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Sarah Weeden was convicted in California state court of felony murder and sentenced to twenty-nine years to life in prison for her role in a bungled robbery that occurred when she was fourteen. She was not present at the scene of the crime; the prosecution’s case rested on evidence of her role in planning and facilitating the robbery. Weeden’s defense at trial consisted entirely of four character witnesses. Trial counsel did not seek an evaluation by a psychologist or present expert testimony about the effect of Weeden’s youth on her mental state. In post-trial proceedings, counsel claimed that he did not obtain an evaluation because the result might not support his defense strategy. In her habeas corpus petition, Weeden claimed that her trial counsel provided constitutionally ineffective assistance of counsel. The state courts rejected this claim, finding that counsel’s refusal to investigate psychological testimony was a reasonable strategic decision. The district court denied habeas relief; the Ninth Circuit reversed. The Court concluded that had an expert's testimony been presented to the jury, "the probability of a different result is 'sufficient to undermine confidence in the outcome.'" View "Weeden v. Johnson" on Justia Law

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A jury convicted Donald “Ski” Johnson of wire fraud. The district court sentenced Johnson to five years’ probation and ordered Johnson to pay $5,648.58 in restitution. On appeal, the government argued the district court erred by considering only Johnson’s fraudulent conduct that occurred in Montana (the count of conviction) when determining restitution, and thus misinterpreted the Mandatory Victim Restitution Act (“MVRA”). After review, the Ninth Circuit agreed, vacated the district court’s restitution order and remanded for determination of whether Johnson’s conduct outside of Montana was related to his scheme to defraud. View "United States v. Johnson" on Justia Law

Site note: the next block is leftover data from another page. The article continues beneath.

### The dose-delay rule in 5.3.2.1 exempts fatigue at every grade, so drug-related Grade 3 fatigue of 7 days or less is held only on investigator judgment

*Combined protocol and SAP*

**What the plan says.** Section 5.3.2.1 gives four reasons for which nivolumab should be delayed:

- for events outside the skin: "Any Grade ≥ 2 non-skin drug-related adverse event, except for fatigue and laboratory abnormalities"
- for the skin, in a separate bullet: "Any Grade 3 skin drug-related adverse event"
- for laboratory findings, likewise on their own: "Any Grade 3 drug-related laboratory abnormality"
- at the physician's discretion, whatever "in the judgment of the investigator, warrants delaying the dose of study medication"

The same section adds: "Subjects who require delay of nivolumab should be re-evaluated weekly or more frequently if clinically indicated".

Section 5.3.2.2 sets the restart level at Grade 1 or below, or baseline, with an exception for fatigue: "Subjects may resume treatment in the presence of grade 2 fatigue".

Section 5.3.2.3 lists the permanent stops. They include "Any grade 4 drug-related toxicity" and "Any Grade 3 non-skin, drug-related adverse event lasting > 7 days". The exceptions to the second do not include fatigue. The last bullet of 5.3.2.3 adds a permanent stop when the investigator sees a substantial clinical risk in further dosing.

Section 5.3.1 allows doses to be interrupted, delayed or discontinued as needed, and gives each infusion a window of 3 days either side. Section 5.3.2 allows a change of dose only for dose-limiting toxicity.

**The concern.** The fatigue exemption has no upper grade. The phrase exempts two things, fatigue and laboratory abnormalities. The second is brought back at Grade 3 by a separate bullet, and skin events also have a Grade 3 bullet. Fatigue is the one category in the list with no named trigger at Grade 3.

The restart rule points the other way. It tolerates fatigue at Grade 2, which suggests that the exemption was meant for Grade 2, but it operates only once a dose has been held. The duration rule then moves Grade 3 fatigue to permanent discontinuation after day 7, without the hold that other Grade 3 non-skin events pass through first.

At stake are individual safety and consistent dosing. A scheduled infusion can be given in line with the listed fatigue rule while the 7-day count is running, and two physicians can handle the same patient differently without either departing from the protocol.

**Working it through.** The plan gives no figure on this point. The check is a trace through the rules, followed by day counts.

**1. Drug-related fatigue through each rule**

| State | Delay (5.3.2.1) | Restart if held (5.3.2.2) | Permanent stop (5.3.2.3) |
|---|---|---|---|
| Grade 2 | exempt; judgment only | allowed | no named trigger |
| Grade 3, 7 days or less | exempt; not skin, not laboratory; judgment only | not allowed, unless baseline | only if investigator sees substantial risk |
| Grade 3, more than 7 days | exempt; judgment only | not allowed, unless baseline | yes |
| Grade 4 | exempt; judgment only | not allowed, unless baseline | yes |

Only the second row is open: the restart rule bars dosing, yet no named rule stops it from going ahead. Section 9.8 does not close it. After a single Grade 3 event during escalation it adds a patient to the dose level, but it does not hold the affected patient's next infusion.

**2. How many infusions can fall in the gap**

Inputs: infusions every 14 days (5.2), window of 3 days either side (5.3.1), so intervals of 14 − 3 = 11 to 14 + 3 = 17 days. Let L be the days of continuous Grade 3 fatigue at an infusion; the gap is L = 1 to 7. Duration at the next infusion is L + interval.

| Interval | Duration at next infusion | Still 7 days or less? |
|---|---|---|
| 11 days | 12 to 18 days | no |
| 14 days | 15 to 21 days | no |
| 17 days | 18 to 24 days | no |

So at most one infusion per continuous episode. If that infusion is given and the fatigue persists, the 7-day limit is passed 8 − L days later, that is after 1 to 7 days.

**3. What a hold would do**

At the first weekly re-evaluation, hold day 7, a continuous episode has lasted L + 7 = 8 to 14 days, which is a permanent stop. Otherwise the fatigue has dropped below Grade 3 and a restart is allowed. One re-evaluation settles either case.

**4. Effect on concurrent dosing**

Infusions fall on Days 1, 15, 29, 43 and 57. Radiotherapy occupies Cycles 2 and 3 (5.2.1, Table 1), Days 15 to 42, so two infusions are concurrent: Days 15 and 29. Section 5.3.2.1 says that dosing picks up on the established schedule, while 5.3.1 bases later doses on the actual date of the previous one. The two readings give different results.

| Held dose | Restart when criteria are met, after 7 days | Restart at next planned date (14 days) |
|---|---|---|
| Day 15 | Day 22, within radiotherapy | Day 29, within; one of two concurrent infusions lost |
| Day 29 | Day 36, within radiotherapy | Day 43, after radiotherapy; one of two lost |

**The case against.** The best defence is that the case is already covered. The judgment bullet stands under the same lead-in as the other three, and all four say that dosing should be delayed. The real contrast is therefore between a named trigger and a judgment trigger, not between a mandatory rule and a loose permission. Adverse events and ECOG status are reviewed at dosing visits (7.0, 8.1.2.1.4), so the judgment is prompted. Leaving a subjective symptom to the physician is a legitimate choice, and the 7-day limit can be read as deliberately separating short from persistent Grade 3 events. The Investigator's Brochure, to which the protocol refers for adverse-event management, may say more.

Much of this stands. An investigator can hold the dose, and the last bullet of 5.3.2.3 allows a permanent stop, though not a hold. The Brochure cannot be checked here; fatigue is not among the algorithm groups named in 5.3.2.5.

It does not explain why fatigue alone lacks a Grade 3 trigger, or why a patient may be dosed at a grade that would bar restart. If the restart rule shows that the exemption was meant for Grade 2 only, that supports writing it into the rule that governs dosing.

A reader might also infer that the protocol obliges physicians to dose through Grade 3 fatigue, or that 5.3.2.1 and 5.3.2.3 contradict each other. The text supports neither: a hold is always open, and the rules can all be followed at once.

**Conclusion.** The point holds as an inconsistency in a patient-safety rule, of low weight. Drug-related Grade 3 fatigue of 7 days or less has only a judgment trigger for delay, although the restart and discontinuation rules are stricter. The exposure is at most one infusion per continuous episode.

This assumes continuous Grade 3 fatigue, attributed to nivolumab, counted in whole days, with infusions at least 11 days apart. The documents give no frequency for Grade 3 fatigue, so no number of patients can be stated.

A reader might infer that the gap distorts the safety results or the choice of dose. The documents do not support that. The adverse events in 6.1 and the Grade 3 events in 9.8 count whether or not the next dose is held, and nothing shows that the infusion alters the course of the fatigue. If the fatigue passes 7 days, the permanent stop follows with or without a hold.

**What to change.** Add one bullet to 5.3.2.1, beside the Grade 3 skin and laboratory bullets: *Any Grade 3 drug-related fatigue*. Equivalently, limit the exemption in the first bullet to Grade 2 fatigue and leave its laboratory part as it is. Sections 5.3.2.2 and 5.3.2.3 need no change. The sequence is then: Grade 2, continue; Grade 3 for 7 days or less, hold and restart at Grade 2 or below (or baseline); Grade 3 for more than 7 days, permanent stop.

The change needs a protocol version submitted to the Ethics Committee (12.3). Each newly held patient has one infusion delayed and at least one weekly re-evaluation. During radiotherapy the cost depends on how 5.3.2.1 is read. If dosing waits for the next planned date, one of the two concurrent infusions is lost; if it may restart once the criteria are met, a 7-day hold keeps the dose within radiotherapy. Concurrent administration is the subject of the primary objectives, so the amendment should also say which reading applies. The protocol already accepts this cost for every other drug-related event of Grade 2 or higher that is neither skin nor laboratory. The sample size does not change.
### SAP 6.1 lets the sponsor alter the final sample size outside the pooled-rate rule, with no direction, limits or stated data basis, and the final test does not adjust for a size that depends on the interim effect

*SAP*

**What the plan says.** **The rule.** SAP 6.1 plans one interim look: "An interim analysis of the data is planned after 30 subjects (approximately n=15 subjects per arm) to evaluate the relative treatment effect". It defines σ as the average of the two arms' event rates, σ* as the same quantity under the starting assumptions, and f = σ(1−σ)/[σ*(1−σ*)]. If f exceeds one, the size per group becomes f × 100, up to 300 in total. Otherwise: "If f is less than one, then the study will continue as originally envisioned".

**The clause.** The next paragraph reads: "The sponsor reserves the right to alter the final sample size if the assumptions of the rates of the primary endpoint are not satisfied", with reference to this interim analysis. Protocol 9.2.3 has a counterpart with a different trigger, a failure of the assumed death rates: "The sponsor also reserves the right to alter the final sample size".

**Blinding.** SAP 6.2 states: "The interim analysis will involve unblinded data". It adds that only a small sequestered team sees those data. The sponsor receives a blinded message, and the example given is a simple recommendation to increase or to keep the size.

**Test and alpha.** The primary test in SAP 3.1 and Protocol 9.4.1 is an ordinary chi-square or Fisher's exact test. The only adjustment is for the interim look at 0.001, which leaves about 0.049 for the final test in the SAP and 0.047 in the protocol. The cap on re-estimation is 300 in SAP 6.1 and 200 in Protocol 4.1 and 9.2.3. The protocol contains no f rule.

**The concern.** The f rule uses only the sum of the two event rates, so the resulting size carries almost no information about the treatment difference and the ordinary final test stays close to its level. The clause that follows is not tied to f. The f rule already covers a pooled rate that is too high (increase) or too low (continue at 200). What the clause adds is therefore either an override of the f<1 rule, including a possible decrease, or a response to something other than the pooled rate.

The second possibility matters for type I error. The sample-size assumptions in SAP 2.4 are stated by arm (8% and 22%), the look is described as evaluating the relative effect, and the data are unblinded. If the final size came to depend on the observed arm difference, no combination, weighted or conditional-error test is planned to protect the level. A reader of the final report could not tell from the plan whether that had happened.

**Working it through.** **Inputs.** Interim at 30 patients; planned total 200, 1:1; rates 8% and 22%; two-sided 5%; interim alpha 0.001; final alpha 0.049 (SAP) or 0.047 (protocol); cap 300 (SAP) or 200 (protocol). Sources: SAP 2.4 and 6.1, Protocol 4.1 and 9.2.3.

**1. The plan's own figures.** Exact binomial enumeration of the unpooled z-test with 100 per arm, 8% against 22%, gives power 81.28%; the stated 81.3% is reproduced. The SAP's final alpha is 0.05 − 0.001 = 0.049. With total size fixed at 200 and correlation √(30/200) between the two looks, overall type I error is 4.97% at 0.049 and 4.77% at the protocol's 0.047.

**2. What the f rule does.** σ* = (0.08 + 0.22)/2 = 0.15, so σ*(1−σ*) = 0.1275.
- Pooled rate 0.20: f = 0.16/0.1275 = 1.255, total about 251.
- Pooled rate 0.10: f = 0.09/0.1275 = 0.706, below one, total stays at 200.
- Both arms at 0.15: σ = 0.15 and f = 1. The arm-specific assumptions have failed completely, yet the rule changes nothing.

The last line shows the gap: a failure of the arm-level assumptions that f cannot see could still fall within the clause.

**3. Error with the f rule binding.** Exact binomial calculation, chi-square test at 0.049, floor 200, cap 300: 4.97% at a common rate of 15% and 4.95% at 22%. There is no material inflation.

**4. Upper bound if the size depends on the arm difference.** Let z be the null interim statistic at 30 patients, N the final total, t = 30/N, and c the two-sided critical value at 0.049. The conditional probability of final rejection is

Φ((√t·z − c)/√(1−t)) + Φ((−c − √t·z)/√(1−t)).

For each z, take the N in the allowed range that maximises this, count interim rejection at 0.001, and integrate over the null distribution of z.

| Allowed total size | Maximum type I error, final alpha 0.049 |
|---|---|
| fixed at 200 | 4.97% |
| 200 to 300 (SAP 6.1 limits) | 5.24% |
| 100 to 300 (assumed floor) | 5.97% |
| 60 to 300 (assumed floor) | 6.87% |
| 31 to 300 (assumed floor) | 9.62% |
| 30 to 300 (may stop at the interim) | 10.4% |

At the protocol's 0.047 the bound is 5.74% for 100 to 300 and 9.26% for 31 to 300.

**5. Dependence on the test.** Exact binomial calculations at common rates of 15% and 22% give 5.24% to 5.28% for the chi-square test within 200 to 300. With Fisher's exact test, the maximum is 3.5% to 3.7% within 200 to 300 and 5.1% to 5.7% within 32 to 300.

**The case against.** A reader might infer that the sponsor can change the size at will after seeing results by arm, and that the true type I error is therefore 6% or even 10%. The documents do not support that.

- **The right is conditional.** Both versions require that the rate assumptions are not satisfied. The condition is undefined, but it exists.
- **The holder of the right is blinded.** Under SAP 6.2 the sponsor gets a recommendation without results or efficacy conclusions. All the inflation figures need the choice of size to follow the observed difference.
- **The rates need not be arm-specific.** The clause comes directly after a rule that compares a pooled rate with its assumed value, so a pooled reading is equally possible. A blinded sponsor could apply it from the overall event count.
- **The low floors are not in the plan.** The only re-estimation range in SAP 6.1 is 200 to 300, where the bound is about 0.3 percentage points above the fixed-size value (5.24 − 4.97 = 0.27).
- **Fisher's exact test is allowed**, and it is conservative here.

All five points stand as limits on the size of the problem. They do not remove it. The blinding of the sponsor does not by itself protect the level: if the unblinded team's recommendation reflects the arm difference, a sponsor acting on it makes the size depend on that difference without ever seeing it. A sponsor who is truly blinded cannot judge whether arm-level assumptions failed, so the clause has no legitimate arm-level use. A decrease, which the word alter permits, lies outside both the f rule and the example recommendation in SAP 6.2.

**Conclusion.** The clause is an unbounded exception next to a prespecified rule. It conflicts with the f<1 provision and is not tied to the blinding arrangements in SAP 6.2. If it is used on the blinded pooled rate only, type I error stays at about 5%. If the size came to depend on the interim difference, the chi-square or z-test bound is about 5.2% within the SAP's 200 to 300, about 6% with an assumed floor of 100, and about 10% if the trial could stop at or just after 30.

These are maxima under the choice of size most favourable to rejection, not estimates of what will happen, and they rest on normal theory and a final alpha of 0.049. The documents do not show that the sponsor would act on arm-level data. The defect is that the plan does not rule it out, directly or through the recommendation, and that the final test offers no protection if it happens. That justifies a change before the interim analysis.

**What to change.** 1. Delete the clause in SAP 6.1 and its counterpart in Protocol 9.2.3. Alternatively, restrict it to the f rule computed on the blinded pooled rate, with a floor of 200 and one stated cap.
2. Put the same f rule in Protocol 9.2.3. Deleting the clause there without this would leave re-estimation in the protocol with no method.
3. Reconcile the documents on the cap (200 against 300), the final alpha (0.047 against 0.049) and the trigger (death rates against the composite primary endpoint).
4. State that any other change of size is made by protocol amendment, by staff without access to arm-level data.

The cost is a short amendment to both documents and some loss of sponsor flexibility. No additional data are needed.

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California state prisoner Kevin Andres appealed pro se the district court’s summary judgment in his 42 U.S.C. 1983 action alleging excessive force. After prison staff failed to respond to plaintiff’s grievance alleging excessive force, plaintiff filed a petition for writ of habeas corpus in state court regarding his attempt to exhaust the claim. While the state court action was pending, plaintiff filed this action alleging that administrative remedies were unavailable because officials failed to process his grievance. Subsequently, the state habeas court held an evidentiary hearing and granted the habeas petition, finding that plaintiff had timely filed a grievance and ordering that the grievance be accepted and processed. The district court subsequently dismissed the excessive force claim, finding that exhaustion was not complete at the time plaintiff filed this action. The Ninth Circuit vacated and remanded. Under the circumstances present here, Andres exhausted his available administrative remedies prior to filing suit. "When prison officials fail to respond to a prisoner’s grievance within a reasonable time, the prisoner is deemed to have exhausted available administrative remedies within the meaning of the [Prison Litigation Reform Act]." View "Andres v. Marshall" on Justia Law

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A City of Berkeley ordinance required cell phone retailers to inform prospective cell phone purchasers that carrying a cell phone in certain ways may cause them to exceed Federal Communications Commission guidelines for exposure to radio-frequency radiation. CTIA, a trade association, challenged the ordinance on two grounds: (1) the ordinance violated the First Amendment; and (2) the ordinance was preempted. CTIA requested a preliminary injunction staying enforcement of the ordinance. The district court denied CTIA’s request, and CTIA filed an interlocutory appeal. Finding no reversible error, the Ninth Circuit affirmed. View "CTIA Witeless Ass'n v. City of Berkeley" on Justia Law